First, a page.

WOIMA aligning with UN Sustainable Development Goals (SDG)
Goal 10: Reduce inequality within and among countries
The international community has made significant strides towards lifting people out of poverty. The most vulnerable nations – the least developed countries, the landlocked developing countries and the small island developing states – continue to make inroads into poverty reduction. However, inequality still persists, and large disparities remain in access to health and education services and other assets.
Additionally, while income inequality between countries may have been reduced, inequality within countries has risen. There is growing consensus that economic growth is not sufﬁcient to reduce poverty if it is not inclusive and if it does not involve the three dimensions of sustainable development – economic, social and environmental.
To reduce inequality, policies should be universal in principle paying attention to the needs of disadvantaged and marginalized populations.
- On average, income inequality increased by 11% in developing countries between 1990 and 2010
- More than 75% of the households in developing countries are living today in societies where income is more unequally distributed than it was in the 1990s
- Evidence shows that inequality harms economic growth and poverty reduction, the quality of relations in the public and political spheres and individuals’ sense of fulfilment and self-worth
- Income inequality cannot be effectively tackled unless the underlying inequality of opportunities is addressed
- Children in the poorest 20% of the populations are up to three times more likely to die before their fifth birthday than children in the richest quintiles
- Social protection has been significantly extended globally, yet persons with disabilities are up to five times more likely than average to incur catastrophic health expenditures
- Despite overall declines in maternal mortality, women in rural areas are still up to three times more likely to die while giving birth than women living in urban centres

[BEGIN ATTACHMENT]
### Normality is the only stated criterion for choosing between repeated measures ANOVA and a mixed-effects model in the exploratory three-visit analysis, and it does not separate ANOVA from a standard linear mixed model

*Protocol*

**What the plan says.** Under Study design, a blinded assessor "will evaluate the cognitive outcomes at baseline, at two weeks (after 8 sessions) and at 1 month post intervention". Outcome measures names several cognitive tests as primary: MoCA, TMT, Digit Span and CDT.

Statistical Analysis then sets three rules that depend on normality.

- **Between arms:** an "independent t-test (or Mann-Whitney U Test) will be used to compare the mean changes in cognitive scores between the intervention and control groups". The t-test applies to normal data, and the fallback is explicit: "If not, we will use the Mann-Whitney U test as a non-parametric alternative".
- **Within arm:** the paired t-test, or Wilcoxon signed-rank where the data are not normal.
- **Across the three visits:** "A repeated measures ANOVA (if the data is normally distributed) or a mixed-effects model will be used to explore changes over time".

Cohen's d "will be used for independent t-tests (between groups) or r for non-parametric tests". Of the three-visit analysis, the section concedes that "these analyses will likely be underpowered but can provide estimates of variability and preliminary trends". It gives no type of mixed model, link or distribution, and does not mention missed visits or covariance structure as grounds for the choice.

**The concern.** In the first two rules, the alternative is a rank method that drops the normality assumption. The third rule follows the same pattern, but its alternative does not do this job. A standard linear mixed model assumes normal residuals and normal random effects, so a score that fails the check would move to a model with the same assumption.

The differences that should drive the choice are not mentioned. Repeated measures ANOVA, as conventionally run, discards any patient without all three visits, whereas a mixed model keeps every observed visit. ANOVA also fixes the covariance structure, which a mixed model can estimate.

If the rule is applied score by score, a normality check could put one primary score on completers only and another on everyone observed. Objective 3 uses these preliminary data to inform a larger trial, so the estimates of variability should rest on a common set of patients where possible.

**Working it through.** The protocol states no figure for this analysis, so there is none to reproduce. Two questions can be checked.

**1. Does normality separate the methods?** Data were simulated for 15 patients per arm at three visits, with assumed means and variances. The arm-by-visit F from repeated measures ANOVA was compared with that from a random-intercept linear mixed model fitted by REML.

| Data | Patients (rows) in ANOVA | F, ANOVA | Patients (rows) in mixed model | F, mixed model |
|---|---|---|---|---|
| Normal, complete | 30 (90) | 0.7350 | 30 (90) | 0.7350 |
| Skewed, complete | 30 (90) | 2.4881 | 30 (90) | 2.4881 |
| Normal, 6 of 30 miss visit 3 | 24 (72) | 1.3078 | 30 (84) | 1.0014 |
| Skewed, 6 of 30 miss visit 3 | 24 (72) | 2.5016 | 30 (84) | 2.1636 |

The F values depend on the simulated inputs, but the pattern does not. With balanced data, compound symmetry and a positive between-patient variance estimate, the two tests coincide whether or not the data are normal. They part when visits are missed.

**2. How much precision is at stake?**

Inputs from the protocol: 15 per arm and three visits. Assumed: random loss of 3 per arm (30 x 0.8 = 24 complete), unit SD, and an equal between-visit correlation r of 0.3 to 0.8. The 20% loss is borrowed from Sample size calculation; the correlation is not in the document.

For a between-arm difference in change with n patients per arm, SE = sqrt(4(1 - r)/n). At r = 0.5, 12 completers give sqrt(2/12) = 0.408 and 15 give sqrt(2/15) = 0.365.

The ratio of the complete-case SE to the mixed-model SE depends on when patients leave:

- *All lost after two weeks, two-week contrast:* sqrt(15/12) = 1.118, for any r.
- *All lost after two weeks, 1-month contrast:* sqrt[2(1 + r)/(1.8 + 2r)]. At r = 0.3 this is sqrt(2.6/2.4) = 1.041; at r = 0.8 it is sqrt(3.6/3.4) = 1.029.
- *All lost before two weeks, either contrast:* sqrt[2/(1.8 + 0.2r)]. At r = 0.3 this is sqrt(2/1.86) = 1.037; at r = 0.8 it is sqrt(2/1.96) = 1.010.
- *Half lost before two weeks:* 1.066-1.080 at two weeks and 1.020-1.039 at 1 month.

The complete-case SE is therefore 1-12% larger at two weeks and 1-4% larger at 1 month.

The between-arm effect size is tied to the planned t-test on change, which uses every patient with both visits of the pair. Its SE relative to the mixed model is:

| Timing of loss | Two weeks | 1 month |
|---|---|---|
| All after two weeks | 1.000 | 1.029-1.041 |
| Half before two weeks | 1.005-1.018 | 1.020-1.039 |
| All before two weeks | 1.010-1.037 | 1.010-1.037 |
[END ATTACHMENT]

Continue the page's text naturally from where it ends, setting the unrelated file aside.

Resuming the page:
WOIMA is committed to helping the developing countries to reduce inequality within and among countries. The tool is our modular wasteWOIMA® waste-to-energy power plant that will
- incinerate cleanly the waste of 100,000 – 500,000 people
- generate affordable energy for 50,000 – 100,000 people
- employ 100 – 200 people
- generate hundreds of jobs and training opportunities up- and downstream
- save 100,000 tons of CO2 equivalent emissions per year
- be up and running within 12 months
UN has set the following targets by 2030, supported by WOIMA and our modular wasteWOIMA® waste-to-energy power plant
- Progressively achieve and sustain income growth of the bottom 40% of the population at a rate higher than the national average
- Empower and promote the social, economic and political inclusion of all, irrespective of age, sex, disability, race, ethnicity, origin, religion or economic or other status
- Ensure equal opportunity and reduce inequalities of outcome, including by eliminating discriminatory laws, policies and practices and promoting appropriate legislation, policies and action in this regard
- Adopt fiscal, wage and social protection policies, and progressively achieve greater equality
- Improve the regulation and monitoring of global financial markets and institutions and strengthen the implementation of such regulations
- Ensure enhanced representation and voice for developing countries in decision-making in global international economic and financial institutions
- Facilitate orderly, safe, regular and responsible migration and mobility of people
- Encourage official development assistance and financial flows, including foreign direct investment, to States where the need is greatest, in particular least developed countries
Read more about the UN SDGs at
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